By: Owen Lean
Let’s be honest: We’ve all had them.
Those days when the alarm goes off for the morning draw, and just a crack of light is poking through your curtains. You checked the weather forecast last night, it wasn’t hopeful. You saw your bank balance last week, it was bad news. As you walk to draw back those thick pieces of cloth blocking your view of the outside world you’re filled with anticipation. Barely able to look you pull them apart and there it is.
Blazing sunlight. Perfect blue. Not a cloud in the sky. The ideal busking weather.
And you fall back on your bed miserably, because you were praying for rain.
No matter how much we love our job, I think it’s true that even the best of us have had times when for whatever reason the last thing we want to do is another show. Maybe we’re feeling burned out, maybe after a summer of great festivals we’re finding it hard to get the motivation to work an off-season ‘hardcore pitch’, maybe we’re just sick of our show. I for one have had days and weeks, even months like this since I started busking in
Ireland when I was doing my degree. Back then, when I started, I found it was a great way to make money, and made me something of a local legend amongst the other students, but neither money nor fame was the reason I started carrying my kit into class with me and ran out to Grafton Street during every break I had between lectures. I started, because it was fun. I loved the fact that after years of having to get my ‘performance kick’ by spending months in rehearsal at school plays, or bugging people on trains with my deck of cards I could just walk out, gather a crowd, and make people laugh–and they paid me! Amazing.
It wasn’t until my last year at university however, that due to trying to con myself of 5,000 words, I learned something even more important about what I was doing, and why what we do when we go out to the pitch every day, is so vastly important to the people we perform for and the city we perform in. There are studies that can show a direct correlation between the morale of a city and whether or not busking in it is legal – and the reason we make people’s lives genuinely better (and I think we can all think of a time when someone has had the courage to tell us so after a performance) is the same reason we often feel we have so many enemies. Freedom. To the average person walking by our shows, whether we are performing a circle show or a walk-by music performance that is what we represent. Someone who has chosen to take themselves outside of societies normal boundaries and to a small extend unplug from The Matrix. To put it simply the street performer is someone who challenges us to be free, or at least freer, and while that may in concept be exhilarating in theory, to many who pass us by, or see us outside their office window every day, it breeds bitterness, and resentment. As George Hanson says in Easy Rider “they’re gonna talk to you, and talk to you, and talk to you about individual freedom. But they see a free individual, it’s gonna scare ’em.”. Because it’s not enough for us to be standing there, representing freedom. We have to help them become a little bit freer, even if it’s just for a few moments – and that is what I believe is truly at the heart of our shows.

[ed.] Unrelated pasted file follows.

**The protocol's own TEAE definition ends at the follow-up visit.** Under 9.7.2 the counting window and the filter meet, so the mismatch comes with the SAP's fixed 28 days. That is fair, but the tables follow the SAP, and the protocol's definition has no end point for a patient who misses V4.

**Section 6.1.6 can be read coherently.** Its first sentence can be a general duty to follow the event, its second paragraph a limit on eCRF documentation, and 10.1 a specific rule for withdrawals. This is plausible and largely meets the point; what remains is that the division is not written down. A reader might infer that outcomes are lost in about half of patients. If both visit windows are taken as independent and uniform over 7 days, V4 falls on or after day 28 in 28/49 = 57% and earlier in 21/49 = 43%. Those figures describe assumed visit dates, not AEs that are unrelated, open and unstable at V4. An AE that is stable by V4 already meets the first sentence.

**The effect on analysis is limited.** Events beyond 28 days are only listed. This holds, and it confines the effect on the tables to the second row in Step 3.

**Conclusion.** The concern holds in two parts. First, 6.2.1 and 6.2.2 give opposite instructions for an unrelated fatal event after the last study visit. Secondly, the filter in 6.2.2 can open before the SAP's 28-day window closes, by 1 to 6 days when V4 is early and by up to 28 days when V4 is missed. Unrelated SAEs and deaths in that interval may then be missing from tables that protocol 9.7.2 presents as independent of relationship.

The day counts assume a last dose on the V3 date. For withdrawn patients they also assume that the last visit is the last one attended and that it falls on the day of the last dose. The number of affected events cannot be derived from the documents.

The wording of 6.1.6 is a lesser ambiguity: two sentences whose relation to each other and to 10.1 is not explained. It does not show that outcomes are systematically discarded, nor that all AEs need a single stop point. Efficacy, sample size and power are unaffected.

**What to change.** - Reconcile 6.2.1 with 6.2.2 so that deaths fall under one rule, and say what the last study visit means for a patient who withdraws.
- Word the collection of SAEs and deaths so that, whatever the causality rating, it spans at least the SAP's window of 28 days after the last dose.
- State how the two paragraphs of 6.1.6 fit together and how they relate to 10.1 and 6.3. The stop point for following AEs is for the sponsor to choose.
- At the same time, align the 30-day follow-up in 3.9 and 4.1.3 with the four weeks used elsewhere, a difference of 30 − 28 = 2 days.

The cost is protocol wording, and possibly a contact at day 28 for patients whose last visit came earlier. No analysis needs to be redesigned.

A street show is an incredibly pure kind of performance in that it helps us experience a release of energy that has become almost completely lost to us as adult humans. And by that I mean, play. Play is–as defined by Marvin Carlson in Performance: An Introduction–
a kind of performance, a liminal activity, which allows a spontaneous and free ‘letting off
of steam’. It is not hard to see that we are almost unique in intelligent creatures in that we stop playing as we get older – sure we engage in sporting performance, we drink, we dance, but we stop playing in that wild spontaneous way that children play, and adult mammals continue to do as they get older. We live in a society where we have repressed a lot of our animal instincts in striving for order – yet inside of us that animal is screaming and fighting to get out, and every now and again we need that release.
This is what street performance does. We, the busker, stand right in the centre of the urban environment, right in the middle of this 9-5 world of straight lines and literally pull our audience out of it for twenty minutes and we do our job right, turn them into children again, allowing you to experience a different world, a world where the rules are broken, and where you’re not only allowed but actively encouraged to play. In these shows, when we do it perfectly, the entire crowd is released for a while, they experience that freedom they crave so much, the become the “total man” that Antonin Artaud raved about before he was committed to an insane asylum (and twice as much
when he got out). I didn’t know it at the time, but it’s the reason I fell in love with busking when I first started, and I’ll wager a good number of us did as well.
As I write this, the rain outside my window is pouring down in droves. I confess that this morning, once again, I welcomed it. I’ve been going through what has probably been the longest spell of not wanting to do a show since I started. I hope that soon I’ll be able to break out of it, and remember the essence of what I loved so much about it, why I started doing it in the first place: not for money, not for fame, but because I – like my audience – desperately need to be free.
Pingback: Buskers: Dionysian Artists | The Gargarean